New Geography has produced a ranking of the most influential cities. For the moment, the ranking is dominated by the old world with London, New York and Paris on top but Singapore, Tokyo, Hong Kong, Dubai and Beijing all make the top 10.
Silicon Valley retains its position as the epicentre of the technology world but growing costs mean that the region see it taking on a role of growing startups rather than initiating them according to Armando Biondi:
Or getting teams from 10 to 1,000 people, that’s hard. And that’s what Silicon Valley does best and is most excited about. And, coincidentally, that’s also where most of the company value is generated. The consequence? Silicon Valley is no longer the best place to start a company (unless you’ve already been living there for a while now, of course) because everywhere else is. And “everywhere else” is the rest of the world — with cheaper talent, lower cost of living, and good access to initial capital as well — but also the rest of the U.S. outside of the tech hubs.
Technology has long history of disrupting employment and current developments in software look like more than continuing this trend going on the following video:
Researchers at Oxford Martin School at Oxford University have looked at the effect of computerisation in more detail with 47% of current jobs potentially at risk over the next 10-20 years. For those with a shorter attention span, you can find an abbreviated version at Gizmag:
Nielsen’s reporting on American’s media consumption habits point to smartphone and online video usage growing rapidly with a decline in traditional television viewing:
Research from GlobalWebIndex provides a more international view, with European consumers spending more time with traditional media than their Asian equivalents:
Providing further fuel to the argument that not all global consumers are the same is the following graph from Benedict Evans pointing to the variation in market share for mobile operating systems:
Steven Sinofsky looks at the key characteristics of the mobile operating system which differentiate it from to the PC model. A valuable lesson in some of the factors that are reshaping the technology landscape.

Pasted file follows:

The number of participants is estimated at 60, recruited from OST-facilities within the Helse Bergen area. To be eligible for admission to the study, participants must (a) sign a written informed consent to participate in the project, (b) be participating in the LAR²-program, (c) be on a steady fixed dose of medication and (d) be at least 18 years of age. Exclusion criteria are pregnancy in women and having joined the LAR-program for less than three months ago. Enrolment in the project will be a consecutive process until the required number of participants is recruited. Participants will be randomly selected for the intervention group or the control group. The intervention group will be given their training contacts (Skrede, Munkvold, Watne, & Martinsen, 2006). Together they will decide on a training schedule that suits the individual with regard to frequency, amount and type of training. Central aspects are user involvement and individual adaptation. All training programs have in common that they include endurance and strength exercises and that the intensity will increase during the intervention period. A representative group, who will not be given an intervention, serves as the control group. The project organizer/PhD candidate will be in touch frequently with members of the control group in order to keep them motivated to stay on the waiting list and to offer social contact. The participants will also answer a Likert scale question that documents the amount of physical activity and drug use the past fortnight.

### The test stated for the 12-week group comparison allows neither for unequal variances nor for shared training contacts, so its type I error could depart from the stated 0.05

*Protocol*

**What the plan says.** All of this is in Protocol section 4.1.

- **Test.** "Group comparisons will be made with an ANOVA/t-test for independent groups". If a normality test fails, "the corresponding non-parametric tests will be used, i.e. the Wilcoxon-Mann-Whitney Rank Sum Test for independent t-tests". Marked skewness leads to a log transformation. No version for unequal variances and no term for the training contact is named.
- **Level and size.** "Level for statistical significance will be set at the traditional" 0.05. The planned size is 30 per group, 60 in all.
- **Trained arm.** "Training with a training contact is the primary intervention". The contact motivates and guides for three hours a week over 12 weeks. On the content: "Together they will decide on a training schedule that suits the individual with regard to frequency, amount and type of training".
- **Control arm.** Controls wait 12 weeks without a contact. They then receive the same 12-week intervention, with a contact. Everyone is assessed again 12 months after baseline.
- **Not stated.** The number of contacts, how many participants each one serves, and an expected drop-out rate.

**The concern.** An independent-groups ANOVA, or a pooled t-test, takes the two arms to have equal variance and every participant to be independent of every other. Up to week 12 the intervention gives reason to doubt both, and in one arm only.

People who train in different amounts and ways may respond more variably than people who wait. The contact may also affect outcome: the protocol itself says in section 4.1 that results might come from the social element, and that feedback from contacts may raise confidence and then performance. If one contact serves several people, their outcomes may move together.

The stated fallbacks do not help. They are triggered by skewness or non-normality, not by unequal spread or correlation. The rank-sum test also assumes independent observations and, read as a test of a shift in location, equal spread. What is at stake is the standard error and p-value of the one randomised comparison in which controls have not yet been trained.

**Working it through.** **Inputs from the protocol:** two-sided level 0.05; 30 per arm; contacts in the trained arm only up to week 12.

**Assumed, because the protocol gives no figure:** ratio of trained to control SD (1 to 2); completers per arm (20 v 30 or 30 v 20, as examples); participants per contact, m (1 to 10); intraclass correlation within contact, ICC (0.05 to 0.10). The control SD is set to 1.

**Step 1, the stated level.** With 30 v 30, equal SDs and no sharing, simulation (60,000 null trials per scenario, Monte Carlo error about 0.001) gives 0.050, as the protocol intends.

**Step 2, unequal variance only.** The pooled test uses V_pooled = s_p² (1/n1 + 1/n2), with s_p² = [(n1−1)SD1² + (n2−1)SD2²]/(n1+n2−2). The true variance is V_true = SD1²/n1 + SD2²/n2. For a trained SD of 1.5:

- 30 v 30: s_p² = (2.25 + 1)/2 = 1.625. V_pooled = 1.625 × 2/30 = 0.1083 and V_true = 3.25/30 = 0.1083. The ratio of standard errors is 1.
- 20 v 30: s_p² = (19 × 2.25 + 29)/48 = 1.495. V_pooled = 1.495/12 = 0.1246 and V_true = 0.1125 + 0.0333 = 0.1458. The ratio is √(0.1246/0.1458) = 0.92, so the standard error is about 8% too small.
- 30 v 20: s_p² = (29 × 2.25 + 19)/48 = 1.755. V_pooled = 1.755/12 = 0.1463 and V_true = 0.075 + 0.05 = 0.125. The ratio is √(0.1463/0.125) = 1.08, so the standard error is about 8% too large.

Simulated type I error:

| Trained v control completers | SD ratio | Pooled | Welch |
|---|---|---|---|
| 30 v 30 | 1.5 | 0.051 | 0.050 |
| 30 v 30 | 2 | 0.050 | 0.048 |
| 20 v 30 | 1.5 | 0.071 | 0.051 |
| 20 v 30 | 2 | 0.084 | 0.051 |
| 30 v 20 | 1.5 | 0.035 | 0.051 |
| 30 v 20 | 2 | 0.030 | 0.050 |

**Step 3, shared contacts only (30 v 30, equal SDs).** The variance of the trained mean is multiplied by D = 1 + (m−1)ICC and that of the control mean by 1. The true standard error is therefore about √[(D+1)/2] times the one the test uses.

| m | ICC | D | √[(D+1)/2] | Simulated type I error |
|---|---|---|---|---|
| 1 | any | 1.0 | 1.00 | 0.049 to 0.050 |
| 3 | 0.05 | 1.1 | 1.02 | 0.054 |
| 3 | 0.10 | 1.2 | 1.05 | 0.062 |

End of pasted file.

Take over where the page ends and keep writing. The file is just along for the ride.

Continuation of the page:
Farhad Manjoo looks at the limitations of the smartphones and their shortcomings in providing a more personalised and contextually based experience to consumers:
Like a bumbling concierge, your phone often tries to assist you without pausing to consider any of the basic information it collects about your life. For instance, your phone has access to your calendar, and it also knows your physical location. So why isn’t it smarter about sending you the right notification at the right time — for instance, not during a first date? Why can’t it prioritize alerts from your wife and your boss over notifications for tweets from your high school pals?
David Holmes contrasts coverage of the Ferguson riots on Twitter and Facebook, with the algorithmic based approach of the latter providing less opportunity for hard news to get through for those who are interested:
Twitter, on the other hand, with the exception of the occasional promoted tweet, presents a raw feed of the people you follow, nothing more, nothing less. Users can carefully select the people they follow, so if you’re the type of politically-minded news junkie who wants to know the latest in the Michael Brown killing or any other major news story, you can curate the accounts you follow accordingly. That’s why no matter how hard Facebook tries to be akin to your daily newspaper, it’s still got nothing on Twitter when it comes to news.
Holmes goes on to suggest that this situation may change over time as Twitter looks to adopt a more filtered approach to the feed it presents to consumers.
There’s been a lot of talk about email becoming marginalised in the home and work environment with the growth of mobile messaging and collaboration platforms such as Slack. Alexis C Madrigal presents a convincing counterargument pointing to the unbundling of email as increasing its relevance to modern consumers:
The metaphor of electronic mail never fully fit how people use e-mail. But, now, perhaps it might. Email could become a home for the kinds of communications that come in the mail: letters from actual people, bills, personalized advertisements, and periodicals.
An interesting lens in which to view American society through is mentions of bacon and kale in social media which apparently correlates with state’s political leanings. A high indexing for kale correlates with a liberal, whilst high indexing on bacon correlates with a conservative bias.
If you have more than a passing interest in Russian society, the Primrose: Early Colour Photography in Russia exhibition on at the Photographer’s Gallery in London is well worth a look. Interesting window into Russia at the turn of the century as well as Soviet ruling elite’s move to control how Russian society was portrayed.